School is starting for many people, social functions are popular this time of year and chances are, no matter what you do throughout your day, you’re going to be communicating with a good number of people. Easy, right? Maybe not—in fact, communication is often misunderstood or not heard at all. It is likely one of the most common causes of mistakes, problems and hurt feelings (or if misunderstood in the other direction, excited and hopeful feelings that might not have been the original meaning of the message!)
There are some very basic and practical ways on how to be a better communicator though, and they apply to every communication situation. Try out some of these recommendations from articles by leading experts in the communication field such as Business Insider, Psych Central and Mental Floss and get your school year, job and all other relationships to a great place through communication.
- Listen thoroughly before you respond. Don’t form a response while the other person is speaking.
- Use body language that shows you are listening such as eye contact, leaning forward a bit and having an “open” stance.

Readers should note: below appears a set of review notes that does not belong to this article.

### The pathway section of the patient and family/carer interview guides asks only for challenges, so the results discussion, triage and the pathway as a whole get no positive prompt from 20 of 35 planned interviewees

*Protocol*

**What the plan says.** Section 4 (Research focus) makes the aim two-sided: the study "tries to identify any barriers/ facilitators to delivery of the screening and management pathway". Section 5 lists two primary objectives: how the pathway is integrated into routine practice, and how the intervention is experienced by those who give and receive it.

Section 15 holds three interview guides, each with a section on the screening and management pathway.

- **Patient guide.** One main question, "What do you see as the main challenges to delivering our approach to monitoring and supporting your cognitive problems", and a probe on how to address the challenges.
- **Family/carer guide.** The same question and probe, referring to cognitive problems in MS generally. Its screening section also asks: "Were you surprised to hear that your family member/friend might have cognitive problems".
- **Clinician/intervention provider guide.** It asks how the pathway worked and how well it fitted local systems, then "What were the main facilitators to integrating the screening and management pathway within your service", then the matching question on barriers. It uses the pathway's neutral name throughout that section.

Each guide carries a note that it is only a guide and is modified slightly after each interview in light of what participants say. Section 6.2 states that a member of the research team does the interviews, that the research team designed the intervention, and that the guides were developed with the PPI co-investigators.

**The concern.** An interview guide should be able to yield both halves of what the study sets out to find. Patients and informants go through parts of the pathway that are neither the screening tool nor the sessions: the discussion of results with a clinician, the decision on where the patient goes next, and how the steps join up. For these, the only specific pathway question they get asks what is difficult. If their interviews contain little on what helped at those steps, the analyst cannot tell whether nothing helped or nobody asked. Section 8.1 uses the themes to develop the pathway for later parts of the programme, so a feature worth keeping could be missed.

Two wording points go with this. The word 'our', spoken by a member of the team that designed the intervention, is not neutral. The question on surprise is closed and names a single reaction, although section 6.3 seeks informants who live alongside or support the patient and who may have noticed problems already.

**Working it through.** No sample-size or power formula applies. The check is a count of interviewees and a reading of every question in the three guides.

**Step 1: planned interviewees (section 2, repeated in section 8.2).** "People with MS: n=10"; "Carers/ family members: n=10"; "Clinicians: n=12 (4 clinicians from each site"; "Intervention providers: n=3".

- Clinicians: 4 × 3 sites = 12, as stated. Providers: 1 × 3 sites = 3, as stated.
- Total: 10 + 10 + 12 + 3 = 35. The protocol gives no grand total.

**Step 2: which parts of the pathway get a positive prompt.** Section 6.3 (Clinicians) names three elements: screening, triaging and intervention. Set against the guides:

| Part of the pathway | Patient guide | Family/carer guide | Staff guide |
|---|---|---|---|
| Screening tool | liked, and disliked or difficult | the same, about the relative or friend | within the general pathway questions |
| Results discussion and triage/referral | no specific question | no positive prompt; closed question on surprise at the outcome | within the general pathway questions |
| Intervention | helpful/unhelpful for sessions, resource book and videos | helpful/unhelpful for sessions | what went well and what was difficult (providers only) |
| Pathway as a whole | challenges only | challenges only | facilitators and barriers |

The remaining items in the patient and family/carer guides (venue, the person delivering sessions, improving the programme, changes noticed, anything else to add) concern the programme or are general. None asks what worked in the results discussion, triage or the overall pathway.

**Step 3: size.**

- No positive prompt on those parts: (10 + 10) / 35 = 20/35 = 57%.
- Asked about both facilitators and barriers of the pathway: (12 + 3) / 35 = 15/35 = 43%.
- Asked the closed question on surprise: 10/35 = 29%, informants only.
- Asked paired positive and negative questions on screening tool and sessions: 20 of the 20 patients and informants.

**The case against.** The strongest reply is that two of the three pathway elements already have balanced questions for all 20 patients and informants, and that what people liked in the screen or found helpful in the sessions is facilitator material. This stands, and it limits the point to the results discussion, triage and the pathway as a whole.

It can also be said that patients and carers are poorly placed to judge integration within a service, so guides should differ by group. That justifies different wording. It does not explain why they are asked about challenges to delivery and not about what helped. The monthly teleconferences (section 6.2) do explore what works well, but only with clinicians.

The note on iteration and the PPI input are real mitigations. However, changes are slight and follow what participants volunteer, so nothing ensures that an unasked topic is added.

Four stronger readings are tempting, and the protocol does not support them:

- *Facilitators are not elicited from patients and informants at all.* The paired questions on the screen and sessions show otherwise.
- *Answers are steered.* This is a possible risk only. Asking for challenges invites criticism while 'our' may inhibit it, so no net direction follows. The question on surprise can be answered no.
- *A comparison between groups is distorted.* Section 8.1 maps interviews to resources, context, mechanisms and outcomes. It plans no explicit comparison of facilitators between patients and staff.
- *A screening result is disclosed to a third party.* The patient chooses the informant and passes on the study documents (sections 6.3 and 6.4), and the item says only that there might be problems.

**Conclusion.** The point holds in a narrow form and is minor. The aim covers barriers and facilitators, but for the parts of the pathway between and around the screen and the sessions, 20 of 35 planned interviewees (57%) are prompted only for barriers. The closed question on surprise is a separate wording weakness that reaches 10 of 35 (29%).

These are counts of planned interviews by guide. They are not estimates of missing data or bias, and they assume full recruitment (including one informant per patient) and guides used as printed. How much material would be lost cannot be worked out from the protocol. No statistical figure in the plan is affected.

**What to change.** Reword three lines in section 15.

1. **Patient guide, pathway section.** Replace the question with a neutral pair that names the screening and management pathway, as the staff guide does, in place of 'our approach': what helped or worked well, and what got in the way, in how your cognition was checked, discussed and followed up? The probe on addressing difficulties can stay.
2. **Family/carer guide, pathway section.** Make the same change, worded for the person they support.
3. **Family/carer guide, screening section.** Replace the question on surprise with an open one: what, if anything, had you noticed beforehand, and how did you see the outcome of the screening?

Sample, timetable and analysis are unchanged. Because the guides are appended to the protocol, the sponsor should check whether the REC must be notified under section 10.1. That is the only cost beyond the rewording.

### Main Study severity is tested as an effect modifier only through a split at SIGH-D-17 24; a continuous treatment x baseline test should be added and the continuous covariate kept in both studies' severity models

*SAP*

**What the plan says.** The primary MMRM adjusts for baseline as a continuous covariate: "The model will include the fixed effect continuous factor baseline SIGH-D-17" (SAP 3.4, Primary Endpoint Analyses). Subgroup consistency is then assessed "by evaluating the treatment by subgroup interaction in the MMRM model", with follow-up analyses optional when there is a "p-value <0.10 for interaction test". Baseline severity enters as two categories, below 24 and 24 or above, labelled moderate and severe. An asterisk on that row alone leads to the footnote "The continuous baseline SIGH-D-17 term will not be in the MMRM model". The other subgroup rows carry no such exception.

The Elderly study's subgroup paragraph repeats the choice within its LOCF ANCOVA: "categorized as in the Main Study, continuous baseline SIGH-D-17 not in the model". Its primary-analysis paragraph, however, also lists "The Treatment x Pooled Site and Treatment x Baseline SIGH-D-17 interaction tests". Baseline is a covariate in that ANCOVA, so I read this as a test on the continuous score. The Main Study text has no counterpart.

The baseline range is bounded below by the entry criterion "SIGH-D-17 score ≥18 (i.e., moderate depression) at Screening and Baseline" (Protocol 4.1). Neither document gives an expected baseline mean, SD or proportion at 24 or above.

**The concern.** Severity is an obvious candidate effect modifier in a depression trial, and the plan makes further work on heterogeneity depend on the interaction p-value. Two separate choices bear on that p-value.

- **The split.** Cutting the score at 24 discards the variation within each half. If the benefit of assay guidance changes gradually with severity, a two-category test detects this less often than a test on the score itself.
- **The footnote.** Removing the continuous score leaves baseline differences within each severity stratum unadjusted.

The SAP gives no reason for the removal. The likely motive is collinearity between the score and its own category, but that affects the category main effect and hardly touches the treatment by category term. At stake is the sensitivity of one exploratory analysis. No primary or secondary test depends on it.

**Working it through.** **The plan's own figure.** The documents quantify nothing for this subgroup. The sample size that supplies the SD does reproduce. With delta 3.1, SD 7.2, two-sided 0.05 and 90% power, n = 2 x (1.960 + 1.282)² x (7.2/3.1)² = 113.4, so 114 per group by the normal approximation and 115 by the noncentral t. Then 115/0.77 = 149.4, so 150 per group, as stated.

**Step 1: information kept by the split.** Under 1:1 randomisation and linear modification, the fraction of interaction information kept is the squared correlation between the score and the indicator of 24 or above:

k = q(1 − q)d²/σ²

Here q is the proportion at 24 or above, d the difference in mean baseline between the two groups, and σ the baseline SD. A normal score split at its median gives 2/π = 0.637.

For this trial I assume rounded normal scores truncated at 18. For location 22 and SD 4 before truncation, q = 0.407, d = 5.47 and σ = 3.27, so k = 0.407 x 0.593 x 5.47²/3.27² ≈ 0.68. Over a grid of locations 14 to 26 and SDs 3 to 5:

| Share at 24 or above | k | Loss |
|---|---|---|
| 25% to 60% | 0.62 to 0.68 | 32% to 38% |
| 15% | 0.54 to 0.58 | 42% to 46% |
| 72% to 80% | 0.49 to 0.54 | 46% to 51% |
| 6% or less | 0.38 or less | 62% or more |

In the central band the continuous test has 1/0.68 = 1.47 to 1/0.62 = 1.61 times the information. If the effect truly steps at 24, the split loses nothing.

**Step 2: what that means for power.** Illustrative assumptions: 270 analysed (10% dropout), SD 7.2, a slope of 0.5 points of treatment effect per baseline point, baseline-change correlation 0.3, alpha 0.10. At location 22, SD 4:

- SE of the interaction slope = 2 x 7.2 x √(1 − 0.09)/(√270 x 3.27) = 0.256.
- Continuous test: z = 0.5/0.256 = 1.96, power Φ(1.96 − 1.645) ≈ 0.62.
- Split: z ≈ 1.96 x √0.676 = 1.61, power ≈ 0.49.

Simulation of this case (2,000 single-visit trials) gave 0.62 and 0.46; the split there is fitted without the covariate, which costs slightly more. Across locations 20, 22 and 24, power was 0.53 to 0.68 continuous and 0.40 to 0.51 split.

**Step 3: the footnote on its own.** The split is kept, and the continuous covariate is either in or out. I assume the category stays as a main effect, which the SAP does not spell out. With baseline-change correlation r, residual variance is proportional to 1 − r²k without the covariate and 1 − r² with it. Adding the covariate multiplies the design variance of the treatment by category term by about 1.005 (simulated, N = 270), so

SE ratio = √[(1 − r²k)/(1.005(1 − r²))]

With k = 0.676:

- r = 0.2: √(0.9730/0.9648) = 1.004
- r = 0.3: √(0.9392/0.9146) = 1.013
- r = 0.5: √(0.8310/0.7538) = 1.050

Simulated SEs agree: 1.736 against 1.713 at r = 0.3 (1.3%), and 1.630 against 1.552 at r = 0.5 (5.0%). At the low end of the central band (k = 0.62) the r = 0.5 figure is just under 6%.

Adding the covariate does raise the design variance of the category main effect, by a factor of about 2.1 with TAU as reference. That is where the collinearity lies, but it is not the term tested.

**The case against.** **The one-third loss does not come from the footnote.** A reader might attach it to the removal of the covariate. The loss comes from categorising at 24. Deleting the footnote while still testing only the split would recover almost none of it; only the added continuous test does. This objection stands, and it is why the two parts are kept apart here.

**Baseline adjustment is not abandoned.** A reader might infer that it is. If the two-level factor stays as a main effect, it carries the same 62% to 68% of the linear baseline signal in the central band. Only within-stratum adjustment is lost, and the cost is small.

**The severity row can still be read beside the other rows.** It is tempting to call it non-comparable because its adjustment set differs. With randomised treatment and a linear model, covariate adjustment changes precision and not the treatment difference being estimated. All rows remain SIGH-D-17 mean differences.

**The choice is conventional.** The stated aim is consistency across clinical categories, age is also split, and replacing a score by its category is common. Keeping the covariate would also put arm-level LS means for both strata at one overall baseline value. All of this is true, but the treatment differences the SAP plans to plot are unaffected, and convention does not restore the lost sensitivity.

- Be brief. It allows other people to make sure they understood you and have a chance to engage in the conversation.
- Ask for clarification when the other person is done speaking. You can say, “So what I heard you say was…..(repeat back a little of what they said)” or, “Could you please expand or simplify what you just said so I can make sure I understand?”
- Avoid using “always” and “never”. Those are two words that are rarely ever completely true and can get the communication stuck.
- Try to answer with more logic than emotion. If you need to take a moment before responding so you can do this, by all means, do it!
- Don’t be afraid of a little bit of silence. Sometimes people need to pull their thoughts together when they’re trying to communicate effectively.
- Use direct and concise language. Try as hard as possible not to insert “uh” and “um”.
- Relax! We’re all just human. Really try to get into what the other person is saying and you might have another way of thinking about how you respond.